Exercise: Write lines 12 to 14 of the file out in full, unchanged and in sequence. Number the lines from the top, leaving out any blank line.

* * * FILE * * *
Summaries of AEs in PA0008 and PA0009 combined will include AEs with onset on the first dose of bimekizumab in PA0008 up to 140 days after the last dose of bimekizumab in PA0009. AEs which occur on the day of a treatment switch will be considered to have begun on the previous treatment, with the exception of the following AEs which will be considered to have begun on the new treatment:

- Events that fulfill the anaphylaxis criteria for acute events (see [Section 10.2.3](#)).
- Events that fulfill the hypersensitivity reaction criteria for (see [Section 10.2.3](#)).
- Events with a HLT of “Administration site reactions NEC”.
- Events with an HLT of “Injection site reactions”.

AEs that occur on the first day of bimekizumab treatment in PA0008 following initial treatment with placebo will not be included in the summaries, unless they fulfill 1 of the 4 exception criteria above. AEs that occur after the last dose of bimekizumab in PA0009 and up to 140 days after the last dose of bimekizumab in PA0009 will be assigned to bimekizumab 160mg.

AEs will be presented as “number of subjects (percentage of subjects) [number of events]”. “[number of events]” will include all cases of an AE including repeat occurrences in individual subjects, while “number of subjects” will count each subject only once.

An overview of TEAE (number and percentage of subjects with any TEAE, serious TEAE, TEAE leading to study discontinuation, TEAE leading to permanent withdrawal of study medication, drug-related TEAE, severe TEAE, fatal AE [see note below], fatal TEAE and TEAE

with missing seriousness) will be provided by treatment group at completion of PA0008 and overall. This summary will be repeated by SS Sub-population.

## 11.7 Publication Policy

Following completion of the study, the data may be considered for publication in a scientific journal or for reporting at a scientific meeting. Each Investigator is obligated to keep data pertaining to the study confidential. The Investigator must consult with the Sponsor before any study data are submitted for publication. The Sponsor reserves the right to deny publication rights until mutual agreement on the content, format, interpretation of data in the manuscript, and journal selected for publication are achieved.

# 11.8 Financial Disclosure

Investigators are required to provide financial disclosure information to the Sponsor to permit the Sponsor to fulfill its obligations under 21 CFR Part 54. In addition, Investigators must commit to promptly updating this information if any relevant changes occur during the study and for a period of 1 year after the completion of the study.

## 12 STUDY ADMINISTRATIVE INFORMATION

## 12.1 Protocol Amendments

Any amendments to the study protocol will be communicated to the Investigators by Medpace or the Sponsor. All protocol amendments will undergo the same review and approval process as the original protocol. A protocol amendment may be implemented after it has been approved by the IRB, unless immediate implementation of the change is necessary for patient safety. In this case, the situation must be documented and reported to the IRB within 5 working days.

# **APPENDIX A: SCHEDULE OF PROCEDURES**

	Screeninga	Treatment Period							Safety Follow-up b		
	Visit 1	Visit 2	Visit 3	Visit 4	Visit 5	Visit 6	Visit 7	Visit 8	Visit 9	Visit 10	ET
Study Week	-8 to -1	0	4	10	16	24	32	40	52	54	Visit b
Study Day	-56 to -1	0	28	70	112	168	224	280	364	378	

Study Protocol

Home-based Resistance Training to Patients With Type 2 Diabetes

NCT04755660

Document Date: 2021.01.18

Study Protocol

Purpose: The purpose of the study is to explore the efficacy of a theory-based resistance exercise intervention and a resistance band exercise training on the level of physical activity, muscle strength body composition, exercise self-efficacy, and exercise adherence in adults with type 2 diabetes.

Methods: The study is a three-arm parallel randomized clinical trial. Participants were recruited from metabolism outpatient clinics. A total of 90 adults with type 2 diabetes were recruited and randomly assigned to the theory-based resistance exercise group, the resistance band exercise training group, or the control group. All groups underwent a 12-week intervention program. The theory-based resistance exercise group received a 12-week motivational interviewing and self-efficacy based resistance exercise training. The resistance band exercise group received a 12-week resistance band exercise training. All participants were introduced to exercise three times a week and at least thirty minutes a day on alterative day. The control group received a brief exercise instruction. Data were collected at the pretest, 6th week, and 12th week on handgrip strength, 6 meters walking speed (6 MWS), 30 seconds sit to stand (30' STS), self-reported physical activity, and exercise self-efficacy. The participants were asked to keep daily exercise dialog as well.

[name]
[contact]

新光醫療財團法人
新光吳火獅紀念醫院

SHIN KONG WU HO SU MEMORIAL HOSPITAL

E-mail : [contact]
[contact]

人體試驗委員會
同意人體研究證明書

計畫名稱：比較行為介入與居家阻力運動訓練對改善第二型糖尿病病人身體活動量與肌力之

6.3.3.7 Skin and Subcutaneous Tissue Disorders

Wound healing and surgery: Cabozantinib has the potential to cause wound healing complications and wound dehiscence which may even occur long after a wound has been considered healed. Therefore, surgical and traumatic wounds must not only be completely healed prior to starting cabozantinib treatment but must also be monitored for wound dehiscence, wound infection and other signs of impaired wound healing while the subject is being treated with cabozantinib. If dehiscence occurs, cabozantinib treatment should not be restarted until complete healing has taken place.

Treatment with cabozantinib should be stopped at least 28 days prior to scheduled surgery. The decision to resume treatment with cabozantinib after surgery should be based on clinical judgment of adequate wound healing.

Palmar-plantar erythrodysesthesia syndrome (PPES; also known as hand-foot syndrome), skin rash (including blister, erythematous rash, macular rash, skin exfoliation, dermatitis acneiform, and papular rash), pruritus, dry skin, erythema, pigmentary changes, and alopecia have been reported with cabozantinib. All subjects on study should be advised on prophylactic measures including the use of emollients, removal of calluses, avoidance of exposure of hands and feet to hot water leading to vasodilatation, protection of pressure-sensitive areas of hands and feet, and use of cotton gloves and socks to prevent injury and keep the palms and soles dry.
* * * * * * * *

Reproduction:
# 11.8 Financial Disclosure

Investigators are required to provide financial disclosure information to the Sponsor to permit the Sponsor to fulfill its obligations under 21 CFR Part 54. In addition, Investigators must commit to promptly updating this information if any relevant changes occur during the study and for a period of 1 year after the completion of the study.

## 12 STUDY ADMINISTRATIVE INFORMATION